Cairo: The Egyptian military is building up troop deployment in the Sinai desert to deal with increasingly aggressive Islamic militants.
As per reports, troops, light tanks, armored vehicles and attack helicopters are all moving to the Sinai desert, which had been demilitarized as part of a key provision in the landmark 1979 peace treaty with Israel.
Egyptian soldiers with heavy weapons have not ventured into the peninsula for the last 30 years in order to create a buffer between the longtime enemies. But now, Israel has allowed the build-up hoping militants knocking on its doorstep will be defeated.
But talk of formally changing the treaty remains just that, talk.
The reason may lie in the delicate realities of the new Egypt, where the fiercely anti-Israel Muslim Brotherhood has risen to political power — with one of its own as Egypt`s first President since the ouster of Hosni Mubarak last year. The Islamist group has said that Egypt will continue to abide by the accord. At the same time, it has repeatedly called for changes in the treaty`s limits on troops in Sinai, seen as humiliating.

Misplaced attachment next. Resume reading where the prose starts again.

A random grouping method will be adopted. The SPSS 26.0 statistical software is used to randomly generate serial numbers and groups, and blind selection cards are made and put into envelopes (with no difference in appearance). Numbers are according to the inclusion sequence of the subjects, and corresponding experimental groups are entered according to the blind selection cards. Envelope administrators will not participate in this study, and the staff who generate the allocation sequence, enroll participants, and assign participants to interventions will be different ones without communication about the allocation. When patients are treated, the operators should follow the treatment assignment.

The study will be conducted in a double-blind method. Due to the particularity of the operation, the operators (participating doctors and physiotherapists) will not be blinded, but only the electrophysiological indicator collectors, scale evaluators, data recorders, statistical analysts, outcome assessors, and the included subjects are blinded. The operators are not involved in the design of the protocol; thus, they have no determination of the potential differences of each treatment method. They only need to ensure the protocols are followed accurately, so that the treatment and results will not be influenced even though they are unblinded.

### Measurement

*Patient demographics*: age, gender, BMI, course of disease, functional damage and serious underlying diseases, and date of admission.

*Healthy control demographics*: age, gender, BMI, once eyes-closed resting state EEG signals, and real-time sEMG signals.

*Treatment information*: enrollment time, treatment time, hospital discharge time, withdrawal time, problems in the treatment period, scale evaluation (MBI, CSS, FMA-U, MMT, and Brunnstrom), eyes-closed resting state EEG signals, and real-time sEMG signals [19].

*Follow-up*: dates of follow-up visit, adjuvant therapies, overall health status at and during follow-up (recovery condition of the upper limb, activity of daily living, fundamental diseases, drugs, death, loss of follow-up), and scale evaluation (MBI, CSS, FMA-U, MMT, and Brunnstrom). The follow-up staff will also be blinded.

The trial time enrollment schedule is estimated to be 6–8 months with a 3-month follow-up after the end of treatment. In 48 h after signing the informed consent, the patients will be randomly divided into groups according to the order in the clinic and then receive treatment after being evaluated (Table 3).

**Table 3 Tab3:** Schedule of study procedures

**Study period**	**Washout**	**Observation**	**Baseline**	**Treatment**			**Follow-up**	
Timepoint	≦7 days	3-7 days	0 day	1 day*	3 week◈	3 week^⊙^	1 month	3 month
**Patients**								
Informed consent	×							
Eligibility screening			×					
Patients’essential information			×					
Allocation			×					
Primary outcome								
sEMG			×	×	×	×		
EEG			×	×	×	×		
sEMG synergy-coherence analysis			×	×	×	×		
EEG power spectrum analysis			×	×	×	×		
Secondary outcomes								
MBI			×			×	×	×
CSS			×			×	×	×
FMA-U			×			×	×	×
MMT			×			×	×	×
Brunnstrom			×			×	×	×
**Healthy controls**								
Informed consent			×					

But its calls may be mainly rhetoric for an Egyptian public among which anti-Israel feeling is high and amending the deal is popular.
Actually renegotiating the accord would require diplomatic gymnastics for the Brotherhood to keep its vow never to meet with Israeli officials. And any deal could be spun as the Brotherhood signing a peace agreement with its nemesis, no matter how much technical deniability the group tries to maintain.
Israel is willing to bend troop limits. But it is tepid to formal amendments for fear of enshrining too much firepower on its border, especially when Egypt`s post-Mubarak future remains unclear.
The BBC meanwhile reported that Bedouin tribal leaders have agreed to help restore security in the lawless Sinai border area with the Gaza Strip and Israel.
In talks with Interior Minister Ahmed Gamal al-Din, they also backed plans to destroy smuggling tunnels into Gaza.
(With Agency inputs)